When you retire, your superannuation is likely to become an important source of your income. That’s why it’s a good idea to top it up while you are working.
But did you know, there are also some excellent tax benefits you can take advantage of right now – just by making your own voluntary superannuation contributions?
Generally, money invested in super is taxed at a lower rate than your personal income tax rate.
In the lead-up to 30 June 2022, don’t miss out the tax deduction opportunities as we want you to be aware of these opportunities to save tax with super contributions.
TAX BENEFITS FROM SUPERANNUATION CONTRIBUTIONS
There are several ways you can get tax benefits from super contributions:
How “Concessional” Super Contributions are Taxed
Concessional (before tax) super contributions include employer super contributions made on your behalf, any salary sacrifice contributions you make, or any personal contributions that you claim a tax deduction on in your tax return. These contributions are taxed at 15% when they are received by your super fund (up to a limit of $27,500 per year), provided your annual earnings combined with superannuation contributions are less than $250,000 annually.
Personal super contributions are especially useful for people who are on higher marginal tax rates or if their employer refuses to set up a salary sacrifice arrangement.
The people who would benefit the most are those who earn above $45,000 per year, as this is where the marginal tax rate plus Medicare Levy rises to 34.5%. Claiming a tax deduction on super contributions effectively makes your tax rate only 15%. That’s a big tax saving!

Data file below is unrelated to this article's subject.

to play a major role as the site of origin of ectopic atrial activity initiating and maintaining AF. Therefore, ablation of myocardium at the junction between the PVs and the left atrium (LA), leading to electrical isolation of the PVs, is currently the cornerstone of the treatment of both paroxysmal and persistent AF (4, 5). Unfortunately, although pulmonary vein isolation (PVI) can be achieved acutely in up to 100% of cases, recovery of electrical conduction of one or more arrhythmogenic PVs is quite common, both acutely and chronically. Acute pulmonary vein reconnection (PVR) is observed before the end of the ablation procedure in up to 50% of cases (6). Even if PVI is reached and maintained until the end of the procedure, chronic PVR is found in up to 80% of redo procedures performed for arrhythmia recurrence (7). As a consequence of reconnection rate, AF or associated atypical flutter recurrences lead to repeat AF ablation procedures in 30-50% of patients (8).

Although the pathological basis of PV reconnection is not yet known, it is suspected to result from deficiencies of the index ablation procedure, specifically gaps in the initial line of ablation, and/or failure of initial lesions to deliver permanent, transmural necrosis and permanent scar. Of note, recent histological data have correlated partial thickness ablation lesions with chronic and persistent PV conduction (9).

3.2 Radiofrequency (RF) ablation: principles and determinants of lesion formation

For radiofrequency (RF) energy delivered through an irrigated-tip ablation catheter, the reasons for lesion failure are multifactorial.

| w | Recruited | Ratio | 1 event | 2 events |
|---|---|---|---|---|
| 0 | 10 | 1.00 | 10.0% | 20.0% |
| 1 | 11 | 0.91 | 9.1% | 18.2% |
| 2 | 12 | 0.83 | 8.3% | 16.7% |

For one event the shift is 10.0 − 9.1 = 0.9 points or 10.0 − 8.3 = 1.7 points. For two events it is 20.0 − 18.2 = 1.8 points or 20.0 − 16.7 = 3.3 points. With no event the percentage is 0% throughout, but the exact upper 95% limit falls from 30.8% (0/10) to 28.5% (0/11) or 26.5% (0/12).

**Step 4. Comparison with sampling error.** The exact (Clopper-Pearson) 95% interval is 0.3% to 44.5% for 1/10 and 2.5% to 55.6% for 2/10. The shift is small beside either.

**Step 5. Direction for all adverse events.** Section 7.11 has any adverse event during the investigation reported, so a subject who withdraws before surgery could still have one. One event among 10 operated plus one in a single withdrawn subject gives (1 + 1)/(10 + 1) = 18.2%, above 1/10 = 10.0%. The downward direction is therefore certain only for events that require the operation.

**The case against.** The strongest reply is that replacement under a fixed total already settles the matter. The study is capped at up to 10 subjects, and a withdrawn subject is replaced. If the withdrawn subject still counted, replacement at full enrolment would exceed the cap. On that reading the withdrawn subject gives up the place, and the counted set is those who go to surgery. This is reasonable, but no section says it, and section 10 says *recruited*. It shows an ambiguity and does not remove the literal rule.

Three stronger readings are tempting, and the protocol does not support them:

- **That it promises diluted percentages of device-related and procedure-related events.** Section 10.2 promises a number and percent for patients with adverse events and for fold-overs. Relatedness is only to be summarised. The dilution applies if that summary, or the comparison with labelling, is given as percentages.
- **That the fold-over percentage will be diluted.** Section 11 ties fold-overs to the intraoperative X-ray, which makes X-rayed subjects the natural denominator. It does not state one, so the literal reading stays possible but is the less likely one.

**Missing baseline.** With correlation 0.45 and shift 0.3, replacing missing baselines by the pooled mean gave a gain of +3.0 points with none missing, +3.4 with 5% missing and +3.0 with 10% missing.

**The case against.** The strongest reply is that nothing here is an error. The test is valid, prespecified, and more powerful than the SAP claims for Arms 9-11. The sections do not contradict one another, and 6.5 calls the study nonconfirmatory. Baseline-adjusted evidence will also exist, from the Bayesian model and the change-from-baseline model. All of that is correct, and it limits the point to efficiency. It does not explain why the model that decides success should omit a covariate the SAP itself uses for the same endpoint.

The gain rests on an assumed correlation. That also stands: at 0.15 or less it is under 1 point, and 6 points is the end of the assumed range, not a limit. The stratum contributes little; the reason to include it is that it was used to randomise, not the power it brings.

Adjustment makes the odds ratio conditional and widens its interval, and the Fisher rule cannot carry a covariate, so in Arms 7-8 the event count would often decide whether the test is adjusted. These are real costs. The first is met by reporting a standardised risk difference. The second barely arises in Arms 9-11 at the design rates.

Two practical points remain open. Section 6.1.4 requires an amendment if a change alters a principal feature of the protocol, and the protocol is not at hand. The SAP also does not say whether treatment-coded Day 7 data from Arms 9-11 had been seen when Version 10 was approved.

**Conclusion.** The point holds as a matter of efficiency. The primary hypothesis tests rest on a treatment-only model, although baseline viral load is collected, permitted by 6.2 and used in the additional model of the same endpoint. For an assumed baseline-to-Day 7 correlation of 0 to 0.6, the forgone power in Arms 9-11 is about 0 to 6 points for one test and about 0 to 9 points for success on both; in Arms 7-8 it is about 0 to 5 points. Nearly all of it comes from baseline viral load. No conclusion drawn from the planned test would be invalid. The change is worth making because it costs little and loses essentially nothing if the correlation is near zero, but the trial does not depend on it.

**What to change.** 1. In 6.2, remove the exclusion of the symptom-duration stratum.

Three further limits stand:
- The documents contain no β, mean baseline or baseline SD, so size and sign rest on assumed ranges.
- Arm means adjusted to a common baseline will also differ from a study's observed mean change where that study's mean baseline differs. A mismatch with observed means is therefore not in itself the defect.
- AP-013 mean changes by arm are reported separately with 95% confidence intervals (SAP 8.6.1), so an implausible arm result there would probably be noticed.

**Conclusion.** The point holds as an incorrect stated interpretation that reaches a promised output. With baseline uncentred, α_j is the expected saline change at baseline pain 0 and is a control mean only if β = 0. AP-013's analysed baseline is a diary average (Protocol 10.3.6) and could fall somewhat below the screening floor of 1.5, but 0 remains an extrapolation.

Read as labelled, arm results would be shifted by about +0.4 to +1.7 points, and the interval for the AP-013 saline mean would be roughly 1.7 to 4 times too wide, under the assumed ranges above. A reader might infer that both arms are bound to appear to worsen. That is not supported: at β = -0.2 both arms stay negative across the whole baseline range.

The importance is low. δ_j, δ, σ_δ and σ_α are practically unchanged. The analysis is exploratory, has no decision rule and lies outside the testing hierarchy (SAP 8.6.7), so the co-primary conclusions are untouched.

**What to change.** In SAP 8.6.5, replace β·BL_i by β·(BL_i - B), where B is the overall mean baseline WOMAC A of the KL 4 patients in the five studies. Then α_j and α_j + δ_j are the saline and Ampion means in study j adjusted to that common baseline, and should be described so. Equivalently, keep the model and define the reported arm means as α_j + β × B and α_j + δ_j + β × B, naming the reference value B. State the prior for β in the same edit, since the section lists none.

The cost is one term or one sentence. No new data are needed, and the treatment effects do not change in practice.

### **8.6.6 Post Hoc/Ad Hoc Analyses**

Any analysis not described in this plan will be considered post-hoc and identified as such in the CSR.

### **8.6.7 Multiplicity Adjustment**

Catch Up Super Contributions
From 1 July 2018, people can make “carry-forward” concessional super contributions if they have a total superannuation balance of less than $500,000. People can access their unused concessional contributions caps on a rolling basis for five years. Amounts carried forward that have not been used after five years will expire.
HOW LOW-INCOME EARNERS ARE TAXED
If you’re a low-income earner (earning up to $37,000 per year), the low-income superannuation tax offset ensures that you don’t pay a higher rate of tax on your super contributions than your income tax rate. The offset will be paid directly to your super account and the payment will be equal to 15% of your concessional contributions for the year, capped at a maximum of $500.
Individuals who earn between $41,112 and $56,112 during the 2022 financial year may also be eligible for super co-contributions from the government of 50 cents for each dollar, up to a maximum of $1,000 in non-concessional (after tax) contributions.
HOW HIGH-INCOME EARNERS ARE TAXED
If you earn more than $250,000 a year (including super contributions), your concessional contributions are taxed at an additional 15%, bringing the total tax on these contributions to 30%. However, this is still less than your marginal income tax rate of 47%. This extra 15% is known as Division 293 tax. Only the concessional contributions which make your total income exceed $250,000 are subject to the additional tax.
If your concessional contributions exceed the concessional contributions cap of $27,500 per year, the excess is included in your tax return and taxed at your marginal tax rate (less an allowance for the 15% already withheld by your super fund). You can choose to withdraw some of the excess contributions to pay the additional tax.
Read More: What Is Superannuation And How To Calculate Superannuation
Need Personalised Advice? Contact us today! The sooner we get started, the sooner we can help you save tax – well before 30 June 2022 for enough time to implement tax-saving strategies.
Imagine what you could do with your tax saved:
- Reduce your home loan and credit card debts
- Save for a holiday
- Deposit for an Investment Property
- Pay for your children’s education
- Upgrade your Car